What is 'gaslighting'?

·5-min read
Gaslighting is a form of manipulation which can be difficult for victims to detect as there are often no physical signs of abuse. (Getty Images)
Gaslighting is a form of manipulation which can be difficult for victims to detect as there are often no physical signs of abuse. (Getty Images)

‘What is gaslighting’ was one of the most commonly asked questions this year based on millions of searches on Yahoo. Here’s why it was such a common question in 2021 – including why questions peaked about it on 26 August.

What does it mean?

The origins of the term come from a 1938 play called Gaslight, which was developed into a more widely known film in 1944.

In the movie, a husband manipulates his wife by turning the gas lights down in their home and then denying it has been happening, causing her to question her sense of reality and eventually check into a mental institution.

Since then, the term has been used to describe a form of manipulation which takes place in abusive relationships.

According to the charity Women's Aid, gaslighting is "a form of psychological abuse which makes someone question their perception of reality".

Charity Cheshire Without Abuse says that a person might gaslight you by "undermining your confidence or intelligence, questioning your version of events, persistent lying and accusing you of going crazy, losing the plot or being mentally unstable".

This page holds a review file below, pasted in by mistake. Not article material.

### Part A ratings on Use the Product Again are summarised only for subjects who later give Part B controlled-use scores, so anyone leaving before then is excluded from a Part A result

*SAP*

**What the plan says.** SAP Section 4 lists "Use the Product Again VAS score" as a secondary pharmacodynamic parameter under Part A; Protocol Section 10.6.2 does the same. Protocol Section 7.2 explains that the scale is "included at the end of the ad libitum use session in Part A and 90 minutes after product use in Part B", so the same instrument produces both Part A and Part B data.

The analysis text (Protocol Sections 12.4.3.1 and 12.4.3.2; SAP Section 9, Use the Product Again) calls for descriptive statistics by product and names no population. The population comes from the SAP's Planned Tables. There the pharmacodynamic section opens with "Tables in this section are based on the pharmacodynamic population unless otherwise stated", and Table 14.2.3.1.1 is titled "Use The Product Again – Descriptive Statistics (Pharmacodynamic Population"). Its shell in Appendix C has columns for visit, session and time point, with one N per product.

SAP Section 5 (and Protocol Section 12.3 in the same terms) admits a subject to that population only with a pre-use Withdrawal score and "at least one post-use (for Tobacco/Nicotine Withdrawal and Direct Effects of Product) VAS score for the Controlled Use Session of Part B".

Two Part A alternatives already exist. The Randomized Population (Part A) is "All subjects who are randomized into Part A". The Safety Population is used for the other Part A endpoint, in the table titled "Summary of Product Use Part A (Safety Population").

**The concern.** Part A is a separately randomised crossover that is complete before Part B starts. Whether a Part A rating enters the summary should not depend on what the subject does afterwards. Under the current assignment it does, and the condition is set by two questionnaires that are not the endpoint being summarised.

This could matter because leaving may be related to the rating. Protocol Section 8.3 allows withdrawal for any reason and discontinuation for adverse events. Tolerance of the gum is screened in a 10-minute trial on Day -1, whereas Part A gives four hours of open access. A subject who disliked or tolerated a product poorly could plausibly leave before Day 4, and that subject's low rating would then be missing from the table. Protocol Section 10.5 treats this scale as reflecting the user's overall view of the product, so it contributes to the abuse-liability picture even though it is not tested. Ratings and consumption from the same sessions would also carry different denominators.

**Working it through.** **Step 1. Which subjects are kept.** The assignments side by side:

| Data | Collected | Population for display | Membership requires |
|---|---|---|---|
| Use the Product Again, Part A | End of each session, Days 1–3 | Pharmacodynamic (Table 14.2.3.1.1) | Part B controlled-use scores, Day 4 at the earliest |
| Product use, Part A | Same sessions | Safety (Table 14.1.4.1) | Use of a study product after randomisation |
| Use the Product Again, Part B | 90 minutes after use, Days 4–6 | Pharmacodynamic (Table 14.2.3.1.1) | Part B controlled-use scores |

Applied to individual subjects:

This enablers abusers to control their victims.

Gaslighting leaves victims questioning their perception of reality. (Getty Images)
Gaslighting leaves victims questioning their perception of reality. (Getty Images)

In 2015, the UK government made the use of coercive or controlling behaviour a criminal offence which carries a maximum of five years’ imprisonment, a fine or both.

Still, this type of behaviour continues to be a big problem in relationships.

In July, the producers of Love Island were accused of enabling gaslighting on the show.

Women's Aid issued a plea to ITV which asked the broadcaster to "recognise coercive control when it is happening on the show", as two male contestants were accused of using "gaslighting, possessiveness, and manipulation" towards their partners.

ITV responded, insisting that it takes the emotional well-being of the Islanders "extremely seriously" and has "robust protocols" in place to monitor what's going on.

Some have accused Love Island of enabling manipulative and coercive behaviour in relationships. (Getty Images)
Some have accused Love Island of enabling manipulative and coercive behaviour in relationships. (Getty Images)

But, contrary to popular belief, gaslighting is not exclusive to romantic relationships.

Experts say that gaslighting can also take place between family members, friends, colleagues.

The term is also frequently used in politics.

Political theorists argue that some politicians use 'collective gaslighting' against the public, in order to consolidate their power.

What is the problem with ‘gaslighting’?

Confusing someone makes them vulnerable to being manipulated, according to the National Domestic Violence Hotline.

This makes it difficult for victims to detect when it's happening in a relationship as there are often no physical signs of abuse.